My latest column in the March 2017 issue of Governing magazine is about how small liberal arts schools are partnering to try to help the small towns where they are located succeed. In this they are imitating big cities, where major institutions have often played a key role in driving revitalization efforts, often in part out of self-interest. Here’s an excerpt:
Many of the efforts these colleges are undertaking are still in their early days. But there’s a good chance that they will have staying power. Colleges’ increasing interest in the communities they anchor is not just a matter of civic altruism. In many cases, the schools face increasing pressures of their own. Between 2009 and 2014, according to The Wall Street Journal, 43 percent of the 300 small-town colleges it analyzed suffered declining enrollments. The squeeze has been particularly acute for schools with weak endowments. In 2015, Sweet Briar College in rural Virginia made headlines when it announced plans to close, though this was later rescinded after a public outcry and a number of new donations (and lawsuits).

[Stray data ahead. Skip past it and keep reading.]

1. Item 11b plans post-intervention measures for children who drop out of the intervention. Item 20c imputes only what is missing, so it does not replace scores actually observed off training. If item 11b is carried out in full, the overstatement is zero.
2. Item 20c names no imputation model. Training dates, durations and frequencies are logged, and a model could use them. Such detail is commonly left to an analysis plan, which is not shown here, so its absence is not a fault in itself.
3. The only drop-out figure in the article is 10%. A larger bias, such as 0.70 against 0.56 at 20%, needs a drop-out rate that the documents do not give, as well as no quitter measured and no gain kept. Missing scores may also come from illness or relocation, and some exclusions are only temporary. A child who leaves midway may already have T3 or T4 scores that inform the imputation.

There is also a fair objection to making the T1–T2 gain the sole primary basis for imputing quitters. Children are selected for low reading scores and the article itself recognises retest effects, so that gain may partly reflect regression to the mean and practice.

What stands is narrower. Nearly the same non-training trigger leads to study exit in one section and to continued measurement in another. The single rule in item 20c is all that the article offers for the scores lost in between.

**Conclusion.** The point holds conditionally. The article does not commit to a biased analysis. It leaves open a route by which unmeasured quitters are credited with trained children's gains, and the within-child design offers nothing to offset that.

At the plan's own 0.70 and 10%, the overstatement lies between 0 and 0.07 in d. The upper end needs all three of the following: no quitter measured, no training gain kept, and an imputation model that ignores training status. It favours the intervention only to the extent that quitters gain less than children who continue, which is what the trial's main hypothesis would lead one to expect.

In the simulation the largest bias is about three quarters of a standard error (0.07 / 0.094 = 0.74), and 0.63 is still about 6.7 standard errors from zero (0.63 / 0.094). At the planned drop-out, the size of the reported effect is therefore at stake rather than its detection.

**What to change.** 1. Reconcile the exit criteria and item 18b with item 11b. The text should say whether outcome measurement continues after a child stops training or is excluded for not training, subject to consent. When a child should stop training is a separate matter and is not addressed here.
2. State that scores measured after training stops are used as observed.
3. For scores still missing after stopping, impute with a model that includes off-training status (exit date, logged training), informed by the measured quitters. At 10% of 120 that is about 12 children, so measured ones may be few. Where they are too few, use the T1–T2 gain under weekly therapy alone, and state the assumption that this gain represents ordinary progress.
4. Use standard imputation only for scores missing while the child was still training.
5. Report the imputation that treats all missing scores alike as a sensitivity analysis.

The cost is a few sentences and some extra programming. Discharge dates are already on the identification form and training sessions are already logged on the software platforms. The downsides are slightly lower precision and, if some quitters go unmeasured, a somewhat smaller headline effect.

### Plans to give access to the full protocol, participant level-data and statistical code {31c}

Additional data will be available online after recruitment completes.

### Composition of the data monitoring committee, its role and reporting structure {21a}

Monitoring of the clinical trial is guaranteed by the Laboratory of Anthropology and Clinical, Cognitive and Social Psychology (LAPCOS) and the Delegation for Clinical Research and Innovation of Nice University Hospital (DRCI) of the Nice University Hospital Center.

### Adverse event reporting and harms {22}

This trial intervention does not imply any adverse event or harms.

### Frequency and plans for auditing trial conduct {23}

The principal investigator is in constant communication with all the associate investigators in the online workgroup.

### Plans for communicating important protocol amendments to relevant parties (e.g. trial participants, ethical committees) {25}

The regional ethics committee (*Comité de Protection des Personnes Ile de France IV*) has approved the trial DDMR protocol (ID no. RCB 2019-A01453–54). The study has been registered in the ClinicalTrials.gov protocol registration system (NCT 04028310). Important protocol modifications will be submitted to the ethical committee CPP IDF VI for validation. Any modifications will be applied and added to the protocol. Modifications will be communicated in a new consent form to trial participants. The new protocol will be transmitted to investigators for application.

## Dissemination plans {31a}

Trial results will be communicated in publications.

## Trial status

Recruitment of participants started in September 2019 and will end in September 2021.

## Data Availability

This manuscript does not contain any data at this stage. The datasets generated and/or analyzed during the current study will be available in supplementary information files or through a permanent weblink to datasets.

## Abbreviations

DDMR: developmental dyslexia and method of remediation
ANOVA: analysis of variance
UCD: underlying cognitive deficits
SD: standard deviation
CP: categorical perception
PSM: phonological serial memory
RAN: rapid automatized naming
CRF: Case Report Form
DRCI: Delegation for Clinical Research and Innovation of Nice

These small liberal arts schools tend to have very high tuition rates, though because of student financial aid the actual price paid is often well below the posted rate. But with student loan debt levels through the roof and the media filled with anecdotal reports of graduates with large debts and no jobs, prospective students are looking harder than ever at the price-value ratio. Still, for prospective students who value the intimacy of small colleges and communities, small towns have a lot to offer.
Click through to read the whole thing.